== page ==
This publication on Contemporary Cambodian Labor and Employment Law is a joint effort of Cambodian and Australian researchers who provide their respective views on topical and unexplored issues and ideas relating to provisions of Cambodian and Australian labor law, copyright law and disability law. The publication aims to promote new Cambodian academic voices on labor issues and grow Cambodia’s labor law community.
The papers do not reflect the views of the editorial team, but instead explore the authors’ views from different angles.
CHAPTER 1: Perspectives on the Application of the Cambodian Labor Law During the COVID-19 Pandemic: Suspension, Termination, and Mass Layoff. This article analyses the provisions of the Cambodian Labor Law related to suspension, termination, and mass layoffs during the COVID-19 pandemic. The analysis focuses on the interpretation of the black letters in the labor law defining COVID-19 as a force majeure and the use of it as a ground for suspension, termination, and mass layoff. It explores whether the ambiguity in the law requires an amendment in order to adapt to the new normal.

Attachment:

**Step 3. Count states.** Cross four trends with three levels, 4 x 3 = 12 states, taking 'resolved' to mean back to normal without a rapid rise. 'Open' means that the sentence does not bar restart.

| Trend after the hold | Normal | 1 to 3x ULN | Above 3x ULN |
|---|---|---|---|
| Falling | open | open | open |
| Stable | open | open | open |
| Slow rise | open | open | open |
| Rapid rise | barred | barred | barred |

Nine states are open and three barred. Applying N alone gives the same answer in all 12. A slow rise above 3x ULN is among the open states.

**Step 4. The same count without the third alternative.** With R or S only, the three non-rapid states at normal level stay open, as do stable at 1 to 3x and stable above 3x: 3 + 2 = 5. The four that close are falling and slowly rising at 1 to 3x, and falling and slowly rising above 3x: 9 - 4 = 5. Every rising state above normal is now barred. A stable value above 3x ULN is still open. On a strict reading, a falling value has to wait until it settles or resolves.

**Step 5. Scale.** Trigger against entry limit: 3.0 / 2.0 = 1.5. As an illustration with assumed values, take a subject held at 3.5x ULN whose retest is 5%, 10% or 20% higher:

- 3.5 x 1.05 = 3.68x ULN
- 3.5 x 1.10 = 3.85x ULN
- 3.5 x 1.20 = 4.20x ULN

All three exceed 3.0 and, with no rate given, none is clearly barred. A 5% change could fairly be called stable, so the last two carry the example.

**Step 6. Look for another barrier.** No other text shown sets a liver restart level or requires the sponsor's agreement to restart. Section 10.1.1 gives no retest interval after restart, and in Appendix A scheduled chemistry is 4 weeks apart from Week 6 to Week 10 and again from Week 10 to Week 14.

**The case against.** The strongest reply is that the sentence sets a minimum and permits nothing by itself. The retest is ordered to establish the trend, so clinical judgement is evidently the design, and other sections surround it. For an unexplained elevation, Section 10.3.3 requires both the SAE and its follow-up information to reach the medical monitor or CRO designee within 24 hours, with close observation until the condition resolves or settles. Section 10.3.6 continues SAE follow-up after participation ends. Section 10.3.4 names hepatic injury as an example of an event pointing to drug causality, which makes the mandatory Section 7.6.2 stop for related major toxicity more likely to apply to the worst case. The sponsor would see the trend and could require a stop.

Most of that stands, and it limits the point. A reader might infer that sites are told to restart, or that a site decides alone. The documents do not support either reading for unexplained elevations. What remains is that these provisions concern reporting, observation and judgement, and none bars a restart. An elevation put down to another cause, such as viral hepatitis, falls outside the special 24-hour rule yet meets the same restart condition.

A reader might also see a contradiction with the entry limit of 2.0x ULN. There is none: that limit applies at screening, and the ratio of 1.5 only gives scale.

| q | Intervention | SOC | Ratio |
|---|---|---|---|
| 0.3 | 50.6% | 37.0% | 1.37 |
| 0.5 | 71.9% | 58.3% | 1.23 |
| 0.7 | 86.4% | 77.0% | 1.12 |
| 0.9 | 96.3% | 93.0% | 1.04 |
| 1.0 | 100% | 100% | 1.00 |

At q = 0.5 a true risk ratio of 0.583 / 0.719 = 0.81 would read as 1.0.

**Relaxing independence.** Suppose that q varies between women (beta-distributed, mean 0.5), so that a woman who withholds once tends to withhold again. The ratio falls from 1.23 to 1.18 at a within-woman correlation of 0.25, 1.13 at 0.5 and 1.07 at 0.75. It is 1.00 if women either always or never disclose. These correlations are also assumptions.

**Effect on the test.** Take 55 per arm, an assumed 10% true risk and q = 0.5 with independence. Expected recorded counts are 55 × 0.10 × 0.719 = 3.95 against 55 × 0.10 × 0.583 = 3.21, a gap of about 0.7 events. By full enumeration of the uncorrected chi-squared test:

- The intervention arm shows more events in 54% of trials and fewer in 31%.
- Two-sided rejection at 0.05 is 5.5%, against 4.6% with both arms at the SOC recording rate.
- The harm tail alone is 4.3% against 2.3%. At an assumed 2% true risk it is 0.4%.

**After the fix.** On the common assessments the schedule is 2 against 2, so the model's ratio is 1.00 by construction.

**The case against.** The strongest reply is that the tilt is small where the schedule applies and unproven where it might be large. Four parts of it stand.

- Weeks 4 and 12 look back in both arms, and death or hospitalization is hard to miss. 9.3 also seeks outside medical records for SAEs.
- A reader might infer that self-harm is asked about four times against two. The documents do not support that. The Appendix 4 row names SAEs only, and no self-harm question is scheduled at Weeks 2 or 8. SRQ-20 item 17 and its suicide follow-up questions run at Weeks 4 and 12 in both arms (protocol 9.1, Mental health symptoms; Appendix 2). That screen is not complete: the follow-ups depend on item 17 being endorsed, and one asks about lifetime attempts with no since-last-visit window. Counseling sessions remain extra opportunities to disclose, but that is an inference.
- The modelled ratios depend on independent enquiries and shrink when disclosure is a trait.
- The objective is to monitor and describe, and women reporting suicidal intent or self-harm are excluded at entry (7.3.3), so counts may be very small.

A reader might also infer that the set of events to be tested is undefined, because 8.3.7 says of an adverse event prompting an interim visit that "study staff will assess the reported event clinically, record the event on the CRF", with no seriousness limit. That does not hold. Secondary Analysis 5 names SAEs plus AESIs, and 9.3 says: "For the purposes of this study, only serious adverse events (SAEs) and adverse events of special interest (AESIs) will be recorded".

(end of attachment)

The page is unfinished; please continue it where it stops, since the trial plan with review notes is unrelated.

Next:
CHAPTER 2: Employment of Persons with Disabilities: Perspectives of Persons with Physical Disabilities. This paper examines the views of persons with disabilities (PWDs) on how laws relating to employment and disability are implemented in practice and the challenges that remain for Cambodian PWDs in the workplace.
CHAPTER 3: Non-permanent forms of work in Australia and Cambodia: A Comparative study. This article examines the widespread use of non-permanent employment forms of work in Australia and Cambodia. It provides an overview of the legal frameworks that establish these forms of work and summarise their benefits and drawbacks for workers. It outlines how these forms of work are used in the labour market of each country and summarise key cases and decisions that guide their application.
CHAPTER 4: Copyright Interests during Employment: Some Guidance for Decision-Making. This chapter explores the factors and legal frameworks that establish copyright ownership in Cambodia as well as in other jurisdictions. It makes recommendations on how to balance benefits between employees and employers over copyrighted works created during employment.
The editors wish to thank the authors, the Faculty of Law and Public Affairs at the Paññāsāstra University of Cambodia, the Solidarity Center Cambodia team and support provided by USAID through the Labor Rights in Cambodia (LRIC) project.
Phnom Penh, September 2021
KONG Phallack & Keelia Fitzpatrick